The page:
The Palmetto Cycling Coalition recently recommended changes to the Rumble Strip Policy at South Carolina’s DOT. A rumble strip is a repeated gouge in the left or right side of the road, in order to warn drivers who veer off the road, by making a loud rumble noise under their tires. South Carolina has a lot of run off the road crashes and deaths compared to other states, and SCDOT decided rumble strips were the most cost effective way to lower the number of these deaths. Unfortunately, a rumble strip on a road means it’s less safe for a bicyclist to ride. If you have ever run into a rumble strip on a bike, you know how unsafe they are.
There’s one thing we can all agree on: we all use our streets, and we want Safe Streets.
- A rumble strip should be a last resort. Before a rumble strip is applied, consider other methods to enhance driver safety: increase pavement skid resistance, add signage and markings, and improve roadway geometry.
- Reduce the rumble strip depth and width, and add a skip pattern, if you must put in a rumble strip.
- Formerly, rumble strips could only be applied to “rural” roads, with speed limits 45 or greater. Raise the speed threshold to 50mph or greater, because every shade of cyclist uses 45mph roadways.
- Within 100 feet of points of interference, such as curbs, gutters, or guardrails, don’t install a rumble strip. It’s highly dangerous there.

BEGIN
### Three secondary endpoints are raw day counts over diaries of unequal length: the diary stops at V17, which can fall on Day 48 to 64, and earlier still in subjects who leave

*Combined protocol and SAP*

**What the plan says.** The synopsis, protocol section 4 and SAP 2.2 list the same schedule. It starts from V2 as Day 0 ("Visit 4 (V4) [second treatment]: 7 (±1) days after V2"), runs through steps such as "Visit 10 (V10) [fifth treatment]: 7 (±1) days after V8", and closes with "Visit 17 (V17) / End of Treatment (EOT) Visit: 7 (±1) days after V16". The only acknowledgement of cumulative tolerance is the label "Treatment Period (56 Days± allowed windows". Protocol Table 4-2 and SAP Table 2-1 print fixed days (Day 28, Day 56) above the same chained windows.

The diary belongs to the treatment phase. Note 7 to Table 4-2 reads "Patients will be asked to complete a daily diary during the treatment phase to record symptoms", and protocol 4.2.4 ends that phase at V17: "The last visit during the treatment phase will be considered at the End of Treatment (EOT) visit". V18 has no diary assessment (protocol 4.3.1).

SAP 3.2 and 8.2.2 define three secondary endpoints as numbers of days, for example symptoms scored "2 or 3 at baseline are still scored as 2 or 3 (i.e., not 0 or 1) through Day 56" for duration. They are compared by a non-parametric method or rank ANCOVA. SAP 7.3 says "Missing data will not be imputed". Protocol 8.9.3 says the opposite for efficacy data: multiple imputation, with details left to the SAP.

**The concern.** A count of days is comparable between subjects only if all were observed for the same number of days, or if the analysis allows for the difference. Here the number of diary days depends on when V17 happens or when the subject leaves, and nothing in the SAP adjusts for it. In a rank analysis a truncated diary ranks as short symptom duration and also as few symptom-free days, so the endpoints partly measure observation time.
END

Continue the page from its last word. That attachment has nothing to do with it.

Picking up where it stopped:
- Keep rumble strips off bike corridors, in locally and regionally adopted Bike Master Plans. Locals know best. A 5 foot shoulder or bike lane provides safe space for bicycle use.
- Keep rumble strips off preferred cycling routes in rural areas, and keep them off the State Bicycle Touring routes. If there’s a high crash rate for motorists on that road, only place a rumble strip there if you have at least 2 feet of clear shoulder width for cyclists. If we must balance bike-ability with a dangerous driver zone, do it this way. It’s imperfect, but this is our compromise. Anything less is highly dangerous.
Policy Note: Most of these recommendations stem from other federal and state policy precedents. Advocacy Note: We work with local advocates, who in turn work with city officials and planners, to adopt more Bike Master Plans and more fully recognize preferred cycling routes, urban and rural. We want fewer rumble strips, but if they must go in, we’d like to protect those areas we bike most.